Designer Relies on ‘Done It All’ Experience
authors Autumn McGarr | October 7, 2021
Windsor, ON — For designer Markie Tuckett, starting a business of her own was the natural next step in a career progression that began at another firm, where she started “from the very bottom,” in her words.
“I didn’t actually start out designing – it was at least a year until I actually started doing some design work,” she explains. “So, I was doing everything within the business, like delivery management, ordering site meetings and measurements, working with trades and instructing them on that level. So, I think I built up my business by just literally having the experience and the background of how to run a business. And then, over the years, I’ve honed my design skill and the overall look that I offer clients.”
Tuckett, who was named to the NKBA’s 2020 Thirty Under 30 list, founded her own business in 2018, Timber + Plumb, which serves the Windsor-Essex area in Ontario, Canada and offers full-service kitchen and cabinetry design, as well as “à la carte” digital design options for clients outside the service area.
The view from the bottom
According to Tuckett, her beginnings at the bottom of the ladder in another firm have given her a unique 360-degree view of the design and remodeling process. “I can be totally upfront and honest with every client I have because I know the process front to back,” she explains. “My problem-solving skills now are, I would say, pretty good because I’ve been in so many different scenarios.”
Now that Tuckett has brought an employee of her own on board, she wants to pass on the benefits of her comprehensive bottom-to-top experience. “I always tell my employee, ‘you’re going to start from the bottom. You’re going to do the grunt work, you’re going to start with service orders and organizing deliveries, managing folders and dropping samples off to clients,’” she says. “She’s kind of honed that stuff now, so she’s starting to get into the fun design stuff. So, it’s exciting because that’s how I started.”
Unfussy and timeless
Tuckett’s clients, despite their diversity in design tastes, all share a desire for spaces that will not only improve their quality of life, but that will stand the test of time. For Tuckett, creating designs that will last means keeping things uncomplicated. “Everything I do is pretty much very simple-looking, but in a very appealing way,” she notes. “I’m not into big angles or decorative pieces or anything like that. I always feel like it kind of gets dated, so I try to focus more on simplicity.”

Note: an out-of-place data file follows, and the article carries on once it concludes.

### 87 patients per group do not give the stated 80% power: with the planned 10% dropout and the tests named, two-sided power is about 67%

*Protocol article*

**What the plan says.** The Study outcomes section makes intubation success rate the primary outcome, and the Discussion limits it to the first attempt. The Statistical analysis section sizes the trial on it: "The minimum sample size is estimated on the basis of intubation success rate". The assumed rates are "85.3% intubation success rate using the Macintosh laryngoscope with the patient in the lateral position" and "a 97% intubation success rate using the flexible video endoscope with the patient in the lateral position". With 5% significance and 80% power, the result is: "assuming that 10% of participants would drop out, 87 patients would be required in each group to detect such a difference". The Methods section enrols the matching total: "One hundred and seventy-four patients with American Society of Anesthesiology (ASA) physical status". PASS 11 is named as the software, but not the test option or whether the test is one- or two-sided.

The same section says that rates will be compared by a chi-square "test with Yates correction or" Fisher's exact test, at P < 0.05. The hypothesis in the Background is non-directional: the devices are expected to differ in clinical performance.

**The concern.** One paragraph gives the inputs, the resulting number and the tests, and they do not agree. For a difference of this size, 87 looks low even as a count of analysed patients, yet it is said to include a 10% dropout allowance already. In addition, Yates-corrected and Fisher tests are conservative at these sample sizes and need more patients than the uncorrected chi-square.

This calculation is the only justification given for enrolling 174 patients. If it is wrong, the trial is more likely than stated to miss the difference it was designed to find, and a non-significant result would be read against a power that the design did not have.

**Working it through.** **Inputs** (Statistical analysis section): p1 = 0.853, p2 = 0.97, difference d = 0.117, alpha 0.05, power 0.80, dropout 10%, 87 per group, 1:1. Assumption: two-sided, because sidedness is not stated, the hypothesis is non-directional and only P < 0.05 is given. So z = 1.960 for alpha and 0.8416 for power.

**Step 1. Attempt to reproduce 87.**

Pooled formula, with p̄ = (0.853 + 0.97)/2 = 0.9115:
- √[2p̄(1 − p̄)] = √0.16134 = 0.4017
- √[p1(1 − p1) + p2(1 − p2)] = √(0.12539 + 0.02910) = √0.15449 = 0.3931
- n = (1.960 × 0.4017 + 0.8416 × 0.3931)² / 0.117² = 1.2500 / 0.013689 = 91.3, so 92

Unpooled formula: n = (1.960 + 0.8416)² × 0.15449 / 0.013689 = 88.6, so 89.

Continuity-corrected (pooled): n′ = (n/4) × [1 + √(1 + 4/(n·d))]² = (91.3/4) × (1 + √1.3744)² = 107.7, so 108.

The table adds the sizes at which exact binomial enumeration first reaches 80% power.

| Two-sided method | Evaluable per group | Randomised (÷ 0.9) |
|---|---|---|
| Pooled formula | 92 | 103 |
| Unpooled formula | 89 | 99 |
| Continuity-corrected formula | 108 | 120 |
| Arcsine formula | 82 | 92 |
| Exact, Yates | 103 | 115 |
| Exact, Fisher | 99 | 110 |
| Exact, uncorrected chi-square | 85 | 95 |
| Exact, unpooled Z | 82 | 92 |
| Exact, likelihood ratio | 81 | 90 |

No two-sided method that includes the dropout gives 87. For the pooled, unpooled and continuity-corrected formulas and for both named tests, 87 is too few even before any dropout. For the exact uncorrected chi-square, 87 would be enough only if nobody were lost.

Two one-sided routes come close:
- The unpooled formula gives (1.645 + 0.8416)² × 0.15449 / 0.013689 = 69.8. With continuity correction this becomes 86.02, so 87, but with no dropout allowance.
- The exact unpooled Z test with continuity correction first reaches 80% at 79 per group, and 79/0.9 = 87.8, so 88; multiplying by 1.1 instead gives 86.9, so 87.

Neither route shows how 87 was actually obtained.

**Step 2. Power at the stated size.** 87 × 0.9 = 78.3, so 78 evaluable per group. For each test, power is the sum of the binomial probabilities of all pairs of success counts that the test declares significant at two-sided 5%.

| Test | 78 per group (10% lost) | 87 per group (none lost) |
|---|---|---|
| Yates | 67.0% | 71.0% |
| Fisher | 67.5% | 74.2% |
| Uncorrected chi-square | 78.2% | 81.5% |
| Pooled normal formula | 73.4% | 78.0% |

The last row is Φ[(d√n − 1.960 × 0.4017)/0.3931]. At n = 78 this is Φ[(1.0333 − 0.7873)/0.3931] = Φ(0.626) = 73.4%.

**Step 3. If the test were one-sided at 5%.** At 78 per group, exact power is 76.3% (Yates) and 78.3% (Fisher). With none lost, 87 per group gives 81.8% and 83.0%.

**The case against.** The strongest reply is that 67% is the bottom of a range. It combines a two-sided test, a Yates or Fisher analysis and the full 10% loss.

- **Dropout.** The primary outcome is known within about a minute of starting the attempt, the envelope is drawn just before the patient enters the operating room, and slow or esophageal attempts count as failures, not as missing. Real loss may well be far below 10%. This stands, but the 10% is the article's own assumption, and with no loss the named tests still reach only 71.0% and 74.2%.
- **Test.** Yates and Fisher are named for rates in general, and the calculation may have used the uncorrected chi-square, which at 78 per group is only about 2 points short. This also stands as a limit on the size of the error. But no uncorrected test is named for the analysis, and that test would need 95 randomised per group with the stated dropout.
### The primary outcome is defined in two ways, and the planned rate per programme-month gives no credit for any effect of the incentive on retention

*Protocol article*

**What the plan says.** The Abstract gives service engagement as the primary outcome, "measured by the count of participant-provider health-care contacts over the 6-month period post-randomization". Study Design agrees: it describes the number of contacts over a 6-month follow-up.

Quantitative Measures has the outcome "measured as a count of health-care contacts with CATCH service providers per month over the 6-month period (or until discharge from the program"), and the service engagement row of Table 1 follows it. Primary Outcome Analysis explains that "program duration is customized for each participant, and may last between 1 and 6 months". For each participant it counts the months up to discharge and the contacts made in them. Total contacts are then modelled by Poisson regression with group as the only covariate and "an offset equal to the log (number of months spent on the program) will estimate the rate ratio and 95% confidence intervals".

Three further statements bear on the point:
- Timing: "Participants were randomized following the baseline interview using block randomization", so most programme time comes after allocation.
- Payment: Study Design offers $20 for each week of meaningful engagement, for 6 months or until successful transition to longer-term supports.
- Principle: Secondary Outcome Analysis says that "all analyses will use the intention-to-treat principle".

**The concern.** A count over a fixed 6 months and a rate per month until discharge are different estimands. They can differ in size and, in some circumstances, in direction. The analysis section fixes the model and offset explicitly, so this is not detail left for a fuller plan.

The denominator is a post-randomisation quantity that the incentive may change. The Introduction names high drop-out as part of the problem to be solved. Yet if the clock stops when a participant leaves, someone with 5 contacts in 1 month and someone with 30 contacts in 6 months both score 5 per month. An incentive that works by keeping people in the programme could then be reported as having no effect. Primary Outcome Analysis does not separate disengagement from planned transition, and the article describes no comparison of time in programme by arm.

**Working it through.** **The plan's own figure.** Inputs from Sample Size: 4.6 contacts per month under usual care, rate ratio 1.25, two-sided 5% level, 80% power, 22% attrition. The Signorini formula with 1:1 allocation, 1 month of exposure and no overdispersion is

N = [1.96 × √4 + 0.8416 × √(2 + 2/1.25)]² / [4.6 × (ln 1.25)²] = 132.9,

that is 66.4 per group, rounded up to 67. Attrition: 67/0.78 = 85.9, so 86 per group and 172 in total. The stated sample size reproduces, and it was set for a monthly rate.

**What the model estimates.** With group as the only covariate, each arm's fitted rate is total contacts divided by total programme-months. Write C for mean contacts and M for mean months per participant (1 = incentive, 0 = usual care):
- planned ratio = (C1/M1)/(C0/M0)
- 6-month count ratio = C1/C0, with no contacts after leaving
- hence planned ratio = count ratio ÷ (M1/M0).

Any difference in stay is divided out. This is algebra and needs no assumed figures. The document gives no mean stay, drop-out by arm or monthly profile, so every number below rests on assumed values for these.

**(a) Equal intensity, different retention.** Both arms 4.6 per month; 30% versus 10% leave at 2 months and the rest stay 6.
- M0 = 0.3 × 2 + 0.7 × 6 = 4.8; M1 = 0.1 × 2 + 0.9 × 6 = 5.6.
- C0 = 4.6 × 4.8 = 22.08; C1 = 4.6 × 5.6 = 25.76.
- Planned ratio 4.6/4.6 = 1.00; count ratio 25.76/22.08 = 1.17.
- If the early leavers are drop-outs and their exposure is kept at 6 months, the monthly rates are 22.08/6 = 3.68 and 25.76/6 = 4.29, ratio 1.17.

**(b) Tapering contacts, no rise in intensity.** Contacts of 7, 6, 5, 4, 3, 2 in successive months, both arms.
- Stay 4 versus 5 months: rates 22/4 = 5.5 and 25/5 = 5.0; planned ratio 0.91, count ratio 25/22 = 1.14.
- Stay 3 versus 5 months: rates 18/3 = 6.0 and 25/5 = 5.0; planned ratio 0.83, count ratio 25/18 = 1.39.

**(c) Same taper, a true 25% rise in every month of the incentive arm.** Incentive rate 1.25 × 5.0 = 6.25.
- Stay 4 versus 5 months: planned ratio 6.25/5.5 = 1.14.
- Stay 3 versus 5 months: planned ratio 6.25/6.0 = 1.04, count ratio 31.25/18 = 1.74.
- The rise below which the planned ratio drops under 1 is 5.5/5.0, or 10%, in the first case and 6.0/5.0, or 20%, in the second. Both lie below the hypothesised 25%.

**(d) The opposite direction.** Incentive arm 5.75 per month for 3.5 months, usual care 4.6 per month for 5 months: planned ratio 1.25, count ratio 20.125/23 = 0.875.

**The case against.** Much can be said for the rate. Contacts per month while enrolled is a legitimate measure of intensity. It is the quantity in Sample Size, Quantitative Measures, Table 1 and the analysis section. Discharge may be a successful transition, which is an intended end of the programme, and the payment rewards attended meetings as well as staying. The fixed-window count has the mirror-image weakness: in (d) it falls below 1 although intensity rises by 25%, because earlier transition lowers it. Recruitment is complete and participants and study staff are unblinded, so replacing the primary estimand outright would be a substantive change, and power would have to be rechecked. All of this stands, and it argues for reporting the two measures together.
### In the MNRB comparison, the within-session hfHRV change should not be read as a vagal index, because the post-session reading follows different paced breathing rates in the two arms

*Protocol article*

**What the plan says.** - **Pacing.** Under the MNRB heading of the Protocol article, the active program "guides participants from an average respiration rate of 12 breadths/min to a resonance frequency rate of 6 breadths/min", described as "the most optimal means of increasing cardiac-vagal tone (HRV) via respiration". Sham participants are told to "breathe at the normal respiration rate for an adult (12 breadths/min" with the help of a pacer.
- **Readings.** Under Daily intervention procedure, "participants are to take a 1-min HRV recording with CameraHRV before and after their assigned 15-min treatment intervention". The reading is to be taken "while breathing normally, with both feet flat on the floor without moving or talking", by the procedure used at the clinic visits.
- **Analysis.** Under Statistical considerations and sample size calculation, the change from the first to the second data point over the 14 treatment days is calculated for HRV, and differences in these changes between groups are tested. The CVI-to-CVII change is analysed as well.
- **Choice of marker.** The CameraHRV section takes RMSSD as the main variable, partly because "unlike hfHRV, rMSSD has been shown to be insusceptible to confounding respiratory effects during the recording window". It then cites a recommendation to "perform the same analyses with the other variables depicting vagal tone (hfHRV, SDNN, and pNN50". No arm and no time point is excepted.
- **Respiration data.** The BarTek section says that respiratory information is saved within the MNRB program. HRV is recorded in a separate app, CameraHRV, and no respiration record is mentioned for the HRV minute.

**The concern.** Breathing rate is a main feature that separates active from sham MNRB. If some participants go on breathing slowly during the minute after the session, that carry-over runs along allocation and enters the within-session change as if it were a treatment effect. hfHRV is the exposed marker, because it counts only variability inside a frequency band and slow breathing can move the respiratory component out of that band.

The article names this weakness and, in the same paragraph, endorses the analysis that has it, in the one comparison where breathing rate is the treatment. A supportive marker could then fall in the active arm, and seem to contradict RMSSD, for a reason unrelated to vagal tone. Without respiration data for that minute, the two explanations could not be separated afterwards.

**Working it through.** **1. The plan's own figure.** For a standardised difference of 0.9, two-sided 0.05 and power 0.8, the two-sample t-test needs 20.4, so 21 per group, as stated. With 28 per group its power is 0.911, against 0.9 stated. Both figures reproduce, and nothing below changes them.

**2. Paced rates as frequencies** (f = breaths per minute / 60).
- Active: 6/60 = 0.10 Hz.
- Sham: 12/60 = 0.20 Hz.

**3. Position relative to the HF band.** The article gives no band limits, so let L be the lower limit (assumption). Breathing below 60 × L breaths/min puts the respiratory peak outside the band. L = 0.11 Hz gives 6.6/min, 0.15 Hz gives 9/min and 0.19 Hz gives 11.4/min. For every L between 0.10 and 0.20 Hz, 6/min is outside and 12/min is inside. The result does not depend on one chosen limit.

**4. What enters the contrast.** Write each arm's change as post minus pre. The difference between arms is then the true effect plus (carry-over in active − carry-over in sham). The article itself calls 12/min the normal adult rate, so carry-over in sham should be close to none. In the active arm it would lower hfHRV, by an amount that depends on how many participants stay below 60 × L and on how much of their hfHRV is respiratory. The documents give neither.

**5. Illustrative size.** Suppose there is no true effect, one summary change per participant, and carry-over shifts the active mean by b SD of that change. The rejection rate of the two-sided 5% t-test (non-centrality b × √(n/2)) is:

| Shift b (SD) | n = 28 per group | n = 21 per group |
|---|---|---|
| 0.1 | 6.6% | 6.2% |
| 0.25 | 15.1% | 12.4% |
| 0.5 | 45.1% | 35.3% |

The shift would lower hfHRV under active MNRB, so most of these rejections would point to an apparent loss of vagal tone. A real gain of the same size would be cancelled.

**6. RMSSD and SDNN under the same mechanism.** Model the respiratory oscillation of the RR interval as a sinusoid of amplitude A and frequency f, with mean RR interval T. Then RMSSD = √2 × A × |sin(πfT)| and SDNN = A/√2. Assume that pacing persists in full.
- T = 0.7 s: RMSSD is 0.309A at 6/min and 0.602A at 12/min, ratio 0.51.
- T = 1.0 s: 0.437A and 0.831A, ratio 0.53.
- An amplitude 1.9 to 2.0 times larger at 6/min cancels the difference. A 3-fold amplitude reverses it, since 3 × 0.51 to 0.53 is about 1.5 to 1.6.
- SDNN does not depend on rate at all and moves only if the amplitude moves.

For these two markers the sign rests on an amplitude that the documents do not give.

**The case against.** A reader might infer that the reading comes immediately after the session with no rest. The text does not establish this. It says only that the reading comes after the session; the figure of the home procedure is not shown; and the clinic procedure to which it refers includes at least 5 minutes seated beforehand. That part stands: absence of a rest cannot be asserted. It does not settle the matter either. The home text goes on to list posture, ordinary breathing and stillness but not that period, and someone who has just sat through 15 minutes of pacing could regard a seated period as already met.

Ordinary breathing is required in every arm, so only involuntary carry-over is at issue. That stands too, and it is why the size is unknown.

Unfussy, however, does not mean unthoughtful. “I plan my designs around storage mostly,” Tuckett, who specializes in designing and working with custom cabinetry, says. “When I talk to a client, I usually interview them on what kinds of needs they have for storage and I basically try to give them a lifestyle upgrade. So most feedback I get from clients is that when they start cooking in their new kitchen versus their old, it just makes their everyday life easier.”
This storage-first design approach enables Tuckett to work within many different design styles seamlessly. “Some of my projects are mid-century modern, some industrial. I have shabby chic and modern farmhouse clients, I’ve had ultra-modern kitchens. I’m kind of able to cater to everybody.”
As a small business owner, Tuckett places great value on supporting other small businesses.
“I try to promote other small businesses in the area and create partnerships [through social media], trying to keep the vibe of ‘shop local, stay local,’” she says. “For example, we support at least six to seven small businesses for every photo shoot, whether that’s flowers or wardrobe, or hair and makeup, or actual photography props. Sometimes we’ll pay stagers to come in… And then every time we post a photo, we tag those businesses back in to try and boost them up. Because with the current climate, with COVID and everything, we’re trying to make up for small businesses having such a loss over the past couple of years.”
In addition to cross-promotion, Tuckett takes her support of small businesses a step further. “I created a grant last year called the ‘Stay Golden’ grant,” she says. “It’s a grant we offer to one small business every year, and this year we’re actually going to be offering it to two. It’s a grant for businesses that are nominated or that apply and have a really good structure for the business, but are just looking for some help. We offer obviously a monetary grant, but then also mentorship.” ▪